Of course, I believe — and there’s plenty of research to back this up — that anyone who wants to be healthy should avoid food and drinks containing corn syrup.
According to the Duke studies, when cancer cells start to roam, they may seek out the liver to feast on, because fructose accumulates in that organ if your diet has been rich in high-fructose corn syrup.
The Duke study focused on cancer cells from tumors in the colon. The researchers found that although these wandering cancer cells are still genetically identical to what they were in the digestive tract, when they sense fructose in the liver, they undergo epigenetic effects – genes are activated that allow the cancer cells to gorge on the liver’s supply of fructose.3
“Genetically speaking, colon cancer is colon cancer no matter where it goes,” says researcher Xiling Shen, “but that doesn’t mean that it can’t respond to a new environment (like the liver). We had a hunch that such a response might not be genetic, but metabolic in nature.”
Dr. Shen notes that certain metabolic genes became more active in liver metastases than they were in the original primary tumor. It seems that when the liver has been stocking up on fructose, the rich pickings stimulate the genes in the cancer cells that help them use fructose to fuel their functions.
So if you’ve been eating the typical American diet, full of soft drinks and other sweet treats flavored with high fructose corn syrup, you are filling your body with cancer’s favorite food.
“When cancer cells get to the liver, they’re like a kid in a candy store,” warns Dr. Shen. “They use this ample new energy supply to create building blocks for growing more cancer cells.”
Control stress to control cancer
While folks who study cancer have long suspected that stress can increase your risk for the spread of cancer, it’s only within the last year or so that researchers have started to untangle some of the specific factors that lead from stress to metastasis.
In lab tests on breast cancer conducted at the University of Basel in Switzerland, researchers discovered that the stress hormones cortisol and corticosterone interact with receptors on cancer cells that help the cells colonize other organs. The hormones also help the cells survive and proliferate in various organs around the body.4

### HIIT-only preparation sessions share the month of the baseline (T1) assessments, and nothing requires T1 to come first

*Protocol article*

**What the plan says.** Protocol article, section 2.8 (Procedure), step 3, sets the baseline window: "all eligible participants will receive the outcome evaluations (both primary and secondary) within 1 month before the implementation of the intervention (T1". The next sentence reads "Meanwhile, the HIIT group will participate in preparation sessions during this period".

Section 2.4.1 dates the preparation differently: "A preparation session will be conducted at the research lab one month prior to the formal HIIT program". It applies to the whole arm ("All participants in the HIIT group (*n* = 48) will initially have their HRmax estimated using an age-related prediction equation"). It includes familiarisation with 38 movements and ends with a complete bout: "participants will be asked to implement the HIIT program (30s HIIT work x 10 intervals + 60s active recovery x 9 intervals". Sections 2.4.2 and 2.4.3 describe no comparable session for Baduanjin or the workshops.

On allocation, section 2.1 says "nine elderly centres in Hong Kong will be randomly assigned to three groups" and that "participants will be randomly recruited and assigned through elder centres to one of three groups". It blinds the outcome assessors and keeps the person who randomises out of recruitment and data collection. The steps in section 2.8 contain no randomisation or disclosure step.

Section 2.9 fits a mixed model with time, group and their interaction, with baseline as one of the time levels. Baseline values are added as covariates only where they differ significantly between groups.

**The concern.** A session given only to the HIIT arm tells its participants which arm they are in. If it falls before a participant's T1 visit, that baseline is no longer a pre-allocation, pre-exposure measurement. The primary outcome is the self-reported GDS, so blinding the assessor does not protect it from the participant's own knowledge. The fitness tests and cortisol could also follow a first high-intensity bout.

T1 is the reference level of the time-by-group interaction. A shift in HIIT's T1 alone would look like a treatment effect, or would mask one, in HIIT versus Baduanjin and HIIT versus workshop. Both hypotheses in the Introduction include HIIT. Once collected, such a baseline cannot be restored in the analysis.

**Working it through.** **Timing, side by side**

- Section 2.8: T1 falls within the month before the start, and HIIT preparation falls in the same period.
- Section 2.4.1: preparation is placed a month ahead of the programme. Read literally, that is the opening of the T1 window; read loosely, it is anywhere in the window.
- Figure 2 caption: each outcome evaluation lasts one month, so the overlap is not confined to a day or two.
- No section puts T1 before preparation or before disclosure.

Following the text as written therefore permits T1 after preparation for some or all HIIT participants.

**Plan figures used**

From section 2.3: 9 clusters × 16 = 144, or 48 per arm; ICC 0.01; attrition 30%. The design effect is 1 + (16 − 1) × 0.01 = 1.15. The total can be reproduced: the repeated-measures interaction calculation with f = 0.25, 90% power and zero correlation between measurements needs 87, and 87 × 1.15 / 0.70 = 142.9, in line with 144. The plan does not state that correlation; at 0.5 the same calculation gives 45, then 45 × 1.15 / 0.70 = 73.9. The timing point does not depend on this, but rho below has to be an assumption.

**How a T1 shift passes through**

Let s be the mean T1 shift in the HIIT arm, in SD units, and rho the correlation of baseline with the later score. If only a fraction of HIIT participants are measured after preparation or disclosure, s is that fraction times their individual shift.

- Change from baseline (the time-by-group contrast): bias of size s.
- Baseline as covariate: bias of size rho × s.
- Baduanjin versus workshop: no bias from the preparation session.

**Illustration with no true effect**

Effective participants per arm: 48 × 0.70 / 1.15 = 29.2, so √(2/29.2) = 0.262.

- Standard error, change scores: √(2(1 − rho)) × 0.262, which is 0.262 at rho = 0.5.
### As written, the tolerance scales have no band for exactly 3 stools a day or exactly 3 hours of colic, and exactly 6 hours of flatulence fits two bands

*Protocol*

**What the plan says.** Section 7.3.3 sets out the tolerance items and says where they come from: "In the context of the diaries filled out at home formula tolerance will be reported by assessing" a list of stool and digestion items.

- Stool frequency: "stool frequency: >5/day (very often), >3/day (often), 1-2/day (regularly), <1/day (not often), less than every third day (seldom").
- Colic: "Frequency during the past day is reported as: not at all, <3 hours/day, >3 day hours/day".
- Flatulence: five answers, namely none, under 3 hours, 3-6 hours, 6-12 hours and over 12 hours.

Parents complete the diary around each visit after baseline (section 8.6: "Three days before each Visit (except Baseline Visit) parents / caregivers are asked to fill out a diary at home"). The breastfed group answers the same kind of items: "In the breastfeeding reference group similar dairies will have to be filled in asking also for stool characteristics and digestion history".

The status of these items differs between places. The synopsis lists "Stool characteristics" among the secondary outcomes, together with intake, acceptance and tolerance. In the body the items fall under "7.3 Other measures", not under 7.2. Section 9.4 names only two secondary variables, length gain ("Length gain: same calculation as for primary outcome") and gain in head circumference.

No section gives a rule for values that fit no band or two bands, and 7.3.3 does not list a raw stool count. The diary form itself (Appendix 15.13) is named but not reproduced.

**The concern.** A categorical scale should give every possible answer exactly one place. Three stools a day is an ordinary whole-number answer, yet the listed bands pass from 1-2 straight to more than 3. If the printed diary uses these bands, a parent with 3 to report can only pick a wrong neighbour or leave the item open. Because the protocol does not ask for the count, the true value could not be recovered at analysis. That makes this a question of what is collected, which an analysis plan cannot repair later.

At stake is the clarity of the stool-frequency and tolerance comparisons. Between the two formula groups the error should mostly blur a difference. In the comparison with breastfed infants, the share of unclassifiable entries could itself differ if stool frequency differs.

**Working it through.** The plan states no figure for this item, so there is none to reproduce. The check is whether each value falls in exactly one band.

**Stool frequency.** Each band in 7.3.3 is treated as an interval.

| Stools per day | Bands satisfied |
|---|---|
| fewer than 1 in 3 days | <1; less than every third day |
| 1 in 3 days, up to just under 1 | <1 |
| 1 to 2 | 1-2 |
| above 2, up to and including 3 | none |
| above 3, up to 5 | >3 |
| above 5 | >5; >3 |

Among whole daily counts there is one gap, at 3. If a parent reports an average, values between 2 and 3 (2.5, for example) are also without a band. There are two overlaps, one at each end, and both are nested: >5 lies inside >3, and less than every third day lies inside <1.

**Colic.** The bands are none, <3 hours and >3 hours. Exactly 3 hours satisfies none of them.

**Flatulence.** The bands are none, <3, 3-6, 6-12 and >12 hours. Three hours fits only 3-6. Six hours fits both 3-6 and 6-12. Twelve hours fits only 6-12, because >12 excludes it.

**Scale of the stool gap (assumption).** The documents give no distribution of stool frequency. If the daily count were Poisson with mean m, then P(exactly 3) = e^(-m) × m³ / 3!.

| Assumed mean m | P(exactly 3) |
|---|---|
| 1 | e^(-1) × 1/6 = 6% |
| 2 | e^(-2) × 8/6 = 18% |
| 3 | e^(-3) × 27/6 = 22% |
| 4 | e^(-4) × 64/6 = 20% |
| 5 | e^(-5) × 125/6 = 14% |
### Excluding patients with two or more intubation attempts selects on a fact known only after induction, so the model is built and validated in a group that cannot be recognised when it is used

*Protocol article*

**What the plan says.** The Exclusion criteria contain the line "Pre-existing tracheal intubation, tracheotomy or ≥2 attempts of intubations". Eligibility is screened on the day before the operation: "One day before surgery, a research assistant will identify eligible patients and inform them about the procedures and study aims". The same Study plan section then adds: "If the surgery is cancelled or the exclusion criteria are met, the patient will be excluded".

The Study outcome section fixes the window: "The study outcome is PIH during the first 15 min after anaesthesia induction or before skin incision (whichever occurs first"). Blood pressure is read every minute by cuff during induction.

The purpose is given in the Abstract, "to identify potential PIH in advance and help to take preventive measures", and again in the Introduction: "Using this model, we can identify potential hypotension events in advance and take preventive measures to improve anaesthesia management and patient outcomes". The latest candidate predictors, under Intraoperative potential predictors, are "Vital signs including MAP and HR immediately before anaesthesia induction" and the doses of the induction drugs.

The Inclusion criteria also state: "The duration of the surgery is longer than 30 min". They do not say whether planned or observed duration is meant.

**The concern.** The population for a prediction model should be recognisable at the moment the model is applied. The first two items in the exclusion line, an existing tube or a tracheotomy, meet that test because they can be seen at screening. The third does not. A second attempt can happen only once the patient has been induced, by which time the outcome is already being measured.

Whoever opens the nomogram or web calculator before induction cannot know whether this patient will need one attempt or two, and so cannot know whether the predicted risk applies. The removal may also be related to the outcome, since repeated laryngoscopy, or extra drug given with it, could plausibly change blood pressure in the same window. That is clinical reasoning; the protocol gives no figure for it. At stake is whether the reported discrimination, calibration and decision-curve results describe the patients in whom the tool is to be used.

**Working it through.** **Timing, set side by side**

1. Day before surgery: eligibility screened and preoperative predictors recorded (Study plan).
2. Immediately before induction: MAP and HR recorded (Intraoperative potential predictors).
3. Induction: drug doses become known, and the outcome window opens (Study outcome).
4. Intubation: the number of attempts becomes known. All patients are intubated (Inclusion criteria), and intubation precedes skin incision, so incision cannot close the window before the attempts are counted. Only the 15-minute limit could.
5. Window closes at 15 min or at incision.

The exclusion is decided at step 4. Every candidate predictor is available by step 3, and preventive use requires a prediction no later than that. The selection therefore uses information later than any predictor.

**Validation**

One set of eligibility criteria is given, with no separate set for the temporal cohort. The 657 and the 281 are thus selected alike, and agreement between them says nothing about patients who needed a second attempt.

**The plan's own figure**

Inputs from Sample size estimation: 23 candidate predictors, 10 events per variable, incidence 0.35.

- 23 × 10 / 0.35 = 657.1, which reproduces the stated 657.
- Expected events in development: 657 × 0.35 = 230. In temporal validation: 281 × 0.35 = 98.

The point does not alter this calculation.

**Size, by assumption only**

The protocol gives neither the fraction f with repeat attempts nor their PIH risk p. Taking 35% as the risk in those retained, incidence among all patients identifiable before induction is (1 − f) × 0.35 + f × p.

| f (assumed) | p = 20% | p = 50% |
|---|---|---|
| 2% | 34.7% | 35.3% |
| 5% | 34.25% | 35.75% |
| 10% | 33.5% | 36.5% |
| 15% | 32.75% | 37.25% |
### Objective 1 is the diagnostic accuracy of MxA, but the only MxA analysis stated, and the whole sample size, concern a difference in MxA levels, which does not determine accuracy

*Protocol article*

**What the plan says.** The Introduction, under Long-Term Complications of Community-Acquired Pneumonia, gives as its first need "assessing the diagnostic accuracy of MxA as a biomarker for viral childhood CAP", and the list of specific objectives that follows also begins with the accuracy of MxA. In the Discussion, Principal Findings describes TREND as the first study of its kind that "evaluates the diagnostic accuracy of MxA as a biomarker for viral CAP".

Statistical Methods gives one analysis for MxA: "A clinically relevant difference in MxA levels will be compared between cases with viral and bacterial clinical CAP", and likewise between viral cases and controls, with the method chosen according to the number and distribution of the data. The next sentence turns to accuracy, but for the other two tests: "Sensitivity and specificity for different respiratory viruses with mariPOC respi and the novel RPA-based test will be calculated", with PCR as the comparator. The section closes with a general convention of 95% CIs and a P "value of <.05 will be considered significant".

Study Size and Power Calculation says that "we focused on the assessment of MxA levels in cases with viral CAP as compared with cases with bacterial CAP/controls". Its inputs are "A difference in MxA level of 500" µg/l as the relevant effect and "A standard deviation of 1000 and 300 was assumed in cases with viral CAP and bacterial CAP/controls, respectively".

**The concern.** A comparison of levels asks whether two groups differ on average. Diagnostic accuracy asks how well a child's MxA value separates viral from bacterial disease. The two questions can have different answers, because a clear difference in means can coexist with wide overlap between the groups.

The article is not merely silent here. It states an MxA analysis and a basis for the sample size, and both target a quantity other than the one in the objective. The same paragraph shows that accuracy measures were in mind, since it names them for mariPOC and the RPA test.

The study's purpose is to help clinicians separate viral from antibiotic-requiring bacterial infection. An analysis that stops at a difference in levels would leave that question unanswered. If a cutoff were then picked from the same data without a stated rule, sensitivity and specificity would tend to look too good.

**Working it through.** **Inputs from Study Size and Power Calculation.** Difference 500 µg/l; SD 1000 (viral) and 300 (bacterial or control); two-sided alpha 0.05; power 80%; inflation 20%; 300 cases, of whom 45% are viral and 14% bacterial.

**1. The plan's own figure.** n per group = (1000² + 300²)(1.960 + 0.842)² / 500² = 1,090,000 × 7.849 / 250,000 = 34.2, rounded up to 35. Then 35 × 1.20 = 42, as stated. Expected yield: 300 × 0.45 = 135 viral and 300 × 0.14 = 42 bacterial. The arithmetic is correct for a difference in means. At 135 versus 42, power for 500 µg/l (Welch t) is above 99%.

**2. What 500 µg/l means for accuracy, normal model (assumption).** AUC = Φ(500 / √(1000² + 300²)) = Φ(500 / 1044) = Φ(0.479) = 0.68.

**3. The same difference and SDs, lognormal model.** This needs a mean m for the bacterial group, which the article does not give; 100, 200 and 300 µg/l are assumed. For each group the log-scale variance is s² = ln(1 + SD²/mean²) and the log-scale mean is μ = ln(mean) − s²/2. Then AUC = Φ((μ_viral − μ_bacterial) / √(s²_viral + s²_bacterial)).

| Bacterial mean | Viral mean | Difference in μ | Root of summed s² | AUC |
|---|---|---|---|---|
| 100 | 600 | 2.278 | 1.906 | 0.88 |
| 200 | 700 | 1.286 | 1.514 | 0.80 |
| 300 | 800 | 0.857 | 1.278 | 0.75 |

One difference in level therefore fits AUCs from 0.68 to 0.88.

At the same time, researchers at the University of Illinois have found that epinephrine, another stress hormone, initiates a whole series of biochemical reactions that spurs on the growth of breast cancer and encourages its metastatic spread.5
These researchers conclude that controlling stress is a key way to control the spread of cancer. The Basel researchers suggest exercising along with relaxation techniques like meditation to limit stress. And findings by the scientists in Illinois indicate that vitamin C may help. Their lab tests found evidence that vitamin C may be able to shrink metastatic tumors.
Don’t wait to adopt these healthy habits
I think that when researchers perform more studies on how to protect against metastases, they’ll probably also find that eating a diet filled with fruits and vegetables can up the body’s defenses against metastases. So far, only a few studies have found that this kind of diet reduces your risk of aggressive cancer. The evidence is not quite definitive.6 But I wouldn’t wait to adopt a diet rich in fresh produce.
And for sure it’s a good idea to sleep in a dark bedroom, take some vitamin C, and control stress through exercise and meditation. Those habits all have multiple health benefits along with their anti-cancer characteristics.
I also feel confident in recommending regular milk thistle supplementation. It’s healthy for a whole list of reasons besides its effect on cancer. I take a daily milk thistle supplement myself.